What’s Really Causing the UK Heatwave
This week, England had its hottest day of the year so far. The Met Office issued a level two heat alert for most of the country, and temperatures in some areas reached a blistering 32 degrees.
The unprecedented global COVID-19 outbreak has led to a decrease in human activity, and carbon dioxide emissions fell by 17% worldwide by early April, but these scorching temperatures show the long-term consequences of the climate crisis – whether we’re in lockdown or not.
The crisis will continue devastating the planet unless we make meaningful changes. The fishing, meat, dairy, and egg industries – which are relentlessly cruel to animals – are also a nightmare for the environment.
Here’s why going vegan is essential to protecting the environment, tackling the climate crisis, and securing a better future for this planet:
Eating Meat Fuels the Climate Crisis
Animal agriculture is responsible for a greater proportion of greenhouse-gas emissions than all forms of transportation combined, according to the United Nations.
Jo-Anne McArthur / We Animals
The UN also states that raising animals for food is “one of the top two or three most significant contributors to the most serious environmental problems, at every scale from local to global”. The situation is so dire that the UN is calling for urgent and unprecedented changes now, including to our diet, to limit the catastrophic damage caused by climate change.
Researchers at the University of Oxford found that going vegan could reduce our carbon footprint from food by up to 73%, resulting in a significant drop in greenhouse-gas emissions.
The study’s lead author, Joseph Poore, states the following:
“A vegan diet is probably the single biggest way to reduce your impact on planet Earth …. It is far bigger than cutting down on your flights or buying an electric car.”
Scientists agree that all plant-based foods have a smaller carbon footprint than their animal-derived equivalents, so the easiest way to slow down climate change immediately is to go vegan.
Life on Earth
Exploiting animals for their milk, flesh, and eggs is pushing our natural environment and life on Earth to its limits. WWF’s Living Planet Report 2018 states that 60% of wild-animal populations have been lost since the 1970s.
It identified habitat loss as the main cause of extinction. In the UK, 26% of mammal species are at risk of extinction and 41% of bird species have declined, while almost half of the farmland is used for grazing animals like sheep and cows, at the expense of nature.
Despite this crisis, humans are still razing some of the most species-rich areas on Earth – including rainforests in South America – in order to graze cows or grow soya that is fed to cows, chickens, sheep, and pigs. One-third of the Earth’s land surface is used for animal agriculture, but if we all stopped eating meat and dairy, global farmland use could be reduced by 75%.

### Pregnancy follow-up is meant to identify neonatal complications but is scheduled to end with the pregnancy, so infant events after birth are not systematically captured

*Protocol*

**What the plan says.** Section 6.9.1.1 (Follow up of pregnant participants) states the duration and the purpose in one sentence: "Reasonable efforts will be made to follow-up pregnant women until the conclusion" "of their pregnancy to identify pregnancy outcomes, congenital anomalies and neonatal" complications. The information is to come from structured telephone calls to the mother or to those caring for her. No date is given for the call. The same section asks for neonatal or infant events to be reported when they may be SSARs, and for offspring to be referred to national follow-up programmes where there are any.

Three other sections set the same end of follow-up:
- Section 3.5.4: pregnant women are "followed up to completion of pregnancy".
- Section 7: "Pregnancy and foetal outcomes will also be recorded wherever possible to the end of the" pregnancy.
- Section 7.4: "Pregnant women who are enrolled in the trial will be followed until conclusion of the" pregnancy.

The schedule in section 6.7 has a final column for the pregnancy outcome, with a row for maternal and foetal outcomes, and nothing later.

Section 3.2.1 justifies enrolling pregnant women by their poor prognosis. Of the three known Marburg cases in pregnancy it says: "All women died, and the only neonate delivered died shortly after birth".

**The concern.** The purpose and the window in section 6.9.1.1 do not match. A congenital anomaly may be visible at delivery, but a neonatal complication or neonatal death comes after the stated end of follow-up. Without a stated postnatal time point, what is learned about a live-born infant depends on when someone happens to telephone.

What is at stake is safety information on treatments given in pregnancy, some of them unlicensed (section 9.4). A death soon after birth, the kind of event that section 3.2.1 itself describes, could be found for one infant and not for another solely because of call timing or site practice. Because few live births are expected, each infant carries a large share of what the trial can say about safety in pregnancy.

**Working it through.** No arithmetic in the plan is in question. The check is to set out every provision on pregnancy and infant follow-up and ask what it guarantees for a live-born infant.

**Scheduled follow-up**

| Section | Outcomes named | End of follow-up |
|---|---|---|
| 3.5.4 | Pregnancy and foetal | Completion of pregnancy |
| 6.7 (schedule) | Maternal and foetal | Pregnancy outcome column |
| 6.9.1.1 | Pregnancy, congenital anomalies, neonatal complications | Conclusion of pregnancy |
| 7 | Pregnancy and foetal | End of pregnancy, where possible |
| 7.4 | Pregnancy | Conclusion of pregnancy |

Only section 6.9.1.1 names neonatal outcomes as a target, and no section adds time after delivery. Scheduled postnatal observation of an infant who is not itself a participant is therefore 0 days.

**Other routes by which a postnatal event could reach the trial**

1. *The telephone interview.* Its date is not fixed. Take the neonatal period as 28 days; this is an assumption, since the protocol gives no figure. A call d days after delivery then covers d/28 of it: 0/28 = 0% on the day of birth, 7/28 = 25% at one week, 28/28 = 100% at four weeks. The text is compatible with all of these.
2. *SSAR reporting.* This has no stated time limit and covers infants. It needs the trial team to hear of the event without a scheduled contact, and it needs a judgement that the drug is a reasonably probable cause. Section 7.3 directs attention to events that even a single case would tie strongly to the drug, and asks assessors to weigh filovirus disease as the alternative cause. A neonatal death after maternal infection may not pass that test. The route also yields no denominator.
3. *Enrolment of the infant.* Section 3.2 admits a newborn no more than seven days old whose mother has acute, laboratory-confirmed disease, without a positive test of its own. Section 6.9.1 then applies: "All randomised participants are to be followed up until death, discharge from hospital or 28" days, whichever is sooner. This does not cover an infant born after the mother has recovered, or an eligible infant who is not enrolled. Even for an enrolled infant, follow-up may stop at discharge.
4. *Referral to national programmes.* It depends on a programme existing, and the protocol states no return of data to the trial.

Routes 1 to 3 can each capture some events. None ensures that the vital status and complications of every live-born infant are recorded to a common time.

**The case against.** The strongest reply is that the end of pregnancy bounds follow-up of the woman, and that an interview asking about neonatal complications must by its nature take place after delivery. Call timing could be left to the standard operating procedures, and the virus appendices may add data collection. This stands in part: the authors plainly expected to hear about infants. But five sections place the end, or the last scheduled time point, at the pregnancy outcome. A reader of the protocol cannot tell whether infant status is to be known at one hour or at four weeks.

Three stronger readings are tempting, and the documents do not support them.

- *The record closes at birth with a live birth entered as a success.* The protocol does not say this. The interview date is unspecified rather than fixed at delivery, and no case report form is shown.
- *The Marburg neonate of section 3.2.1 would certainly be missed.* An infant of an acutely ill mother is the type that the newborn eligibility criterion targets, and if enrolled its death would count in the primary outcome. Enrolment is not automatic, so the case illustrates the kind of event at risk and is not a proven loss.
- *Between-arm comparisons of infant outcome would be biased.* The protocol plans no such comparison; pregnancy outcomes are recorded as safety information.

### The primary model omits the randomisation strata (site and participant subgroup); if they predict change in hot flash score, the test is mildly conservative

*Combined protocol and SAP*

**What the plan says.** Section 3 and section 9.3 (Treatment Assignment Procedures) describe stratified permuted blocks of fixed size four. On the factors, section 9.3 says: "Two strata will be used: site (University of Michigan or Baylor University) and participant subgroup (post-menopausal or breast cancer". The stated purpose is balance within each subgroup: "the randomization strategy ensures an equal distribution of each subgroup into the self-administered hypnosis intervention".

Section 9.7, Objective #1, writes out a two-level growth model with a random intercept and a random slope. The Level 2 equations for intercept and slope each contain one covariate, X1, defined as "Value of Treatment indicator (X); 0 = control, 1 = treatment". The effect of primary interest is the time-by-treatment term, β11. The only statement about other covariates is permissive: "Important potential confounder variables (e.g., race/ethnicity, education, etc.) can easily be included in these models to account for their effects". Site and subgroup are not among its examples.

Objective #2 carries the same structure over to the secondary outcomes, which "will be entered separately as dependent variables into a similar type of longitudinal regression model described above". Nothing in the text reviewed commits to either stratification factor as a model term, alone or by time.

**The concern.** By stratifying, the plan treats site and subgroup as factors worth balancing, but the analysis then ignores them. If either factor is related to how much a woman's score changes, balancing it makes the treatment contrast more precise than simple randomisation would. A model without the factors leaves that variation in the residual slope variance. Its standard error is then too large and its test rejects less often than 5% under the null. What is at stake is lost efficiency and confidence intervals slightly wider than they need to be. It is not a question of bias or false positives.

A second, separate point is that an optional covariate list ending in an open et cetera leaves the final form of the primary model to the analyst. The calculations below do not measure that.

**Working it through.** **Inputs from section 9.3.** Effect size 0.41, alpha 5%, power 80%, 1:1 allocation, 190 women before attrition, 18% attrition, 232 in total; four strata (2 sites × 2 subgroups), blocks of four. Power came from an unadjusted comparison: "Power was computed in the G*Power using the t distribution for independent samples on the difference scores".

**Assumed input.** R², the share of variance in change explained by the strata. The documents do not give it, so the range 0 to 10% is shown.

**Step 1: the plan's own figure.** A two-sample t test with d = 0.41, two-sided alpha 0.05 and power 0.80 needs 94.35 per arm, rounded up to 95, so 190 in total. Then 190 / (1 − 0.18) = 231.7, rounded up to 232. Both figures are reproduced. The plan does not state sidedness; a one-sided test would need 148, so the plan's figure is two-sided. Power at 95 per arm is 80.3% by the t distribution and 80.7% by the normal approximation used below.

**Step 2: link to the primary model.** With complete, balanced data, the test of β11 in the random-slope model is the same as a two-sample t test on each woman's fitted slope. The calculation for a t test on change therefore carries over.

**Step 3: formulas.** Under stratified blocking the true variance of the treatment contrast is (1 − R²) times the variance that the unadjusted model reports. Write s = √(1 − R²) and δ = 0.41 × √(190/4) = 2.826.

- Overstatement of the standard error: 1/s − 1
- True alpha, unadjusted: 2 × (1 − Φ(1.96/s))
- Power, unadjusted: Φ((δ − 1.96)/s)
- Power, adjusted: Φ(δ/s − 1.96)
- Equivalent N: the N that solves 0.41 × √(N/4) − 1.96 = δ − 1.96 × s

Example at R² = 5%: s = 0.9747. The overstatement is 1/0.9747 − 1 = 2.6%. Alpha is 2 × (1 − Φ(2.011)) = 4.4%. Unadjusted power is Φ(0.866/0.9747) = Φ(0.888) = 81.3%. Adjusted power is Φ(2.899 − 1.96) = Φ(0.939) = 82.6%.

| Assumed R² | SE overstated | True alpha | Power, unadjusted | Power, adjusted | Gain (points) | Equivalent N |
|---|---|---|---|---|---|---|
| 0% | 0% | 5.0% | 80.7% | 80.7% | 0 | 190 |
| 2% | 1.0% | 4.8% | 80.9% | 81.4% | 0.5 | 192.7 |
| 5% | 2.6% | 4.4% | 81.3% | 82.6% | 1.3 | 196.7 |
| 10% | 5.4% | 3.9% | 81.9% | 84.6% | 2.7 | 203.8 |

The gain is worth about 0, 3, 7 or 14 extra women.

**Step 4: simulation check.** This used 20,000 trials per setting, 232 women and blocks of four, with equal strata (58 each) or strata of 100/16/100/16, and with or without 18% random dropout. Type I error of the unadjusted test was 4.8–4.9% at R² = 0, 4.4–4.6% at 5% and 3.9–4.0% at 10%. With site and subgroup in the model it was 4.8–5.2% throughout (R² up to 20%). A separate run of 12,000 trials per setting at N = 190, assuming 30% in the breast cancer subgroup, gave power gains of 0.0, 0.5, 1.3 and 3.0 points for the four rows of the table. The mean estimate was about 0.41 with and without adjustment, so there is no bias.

As if violence towards animals and environmental destruction weren’t enough, animal agriculture also has a shocking water footprint. Meat-eaters are responsible, on average, for the use of 15,000 litres of water a day.
While it takes about 1,790 litres of water to grow 1 kilogram of wheat, you’d need to use more than five times more water for 1 kilogram of beef. It takes the equivalent of 50 bathtubs full of water to produce just one steak.
It’s not only meat production that wastes water, either. It takes 72% more water to produce a litre of cows’ milk than it does to produce the same amount of soya milk.
Using this much water unnecessarily at such an alarming rate harms the planet and us, but going vegan drastically changes the numbers. By eating plant-based, we reduce our water footprint by nearly 60%.
- Globally, the 13 biggest dairy companies combined are responsible for the same amount of greenhouse-gas emissions as the entirety of the UK.
- The carbon footprint of bacon is 11 times larger than that of THIS Isn’t Bacon (a popular variety of vegan bacon).
- The carbon footprint of beef from UK-raised cows is 38 times larger than that of avocados from South America. The carbon footprint of beef is 48 times larger than that of beetroot.
- The carbon footprint of lamb is 23 times larger than that of tofu.
- The carbon footprint of cheese is eight times larger than that of chickpeas.
- Growing plant-based protein requires 20 times less land – and vegetables 50 times less land – than rearing cows for the same serving size of beef.
What You Can Do for Animals and the Planet
We can decry the devastation wreaked by the climate crisis all day long, but as long as we have meat in our mouths, we might as well whistle into the wind.
Not eating meat, fish, eggs, or dairy is the most impactful way for each person to take direct action to protect our planet – and to reject the daily cruelty that occurs at abattoirs and on factory farms in the UK and elsewhere.
For help getting started, order a free vegan starter kit full of tips and advice for every part of your journey.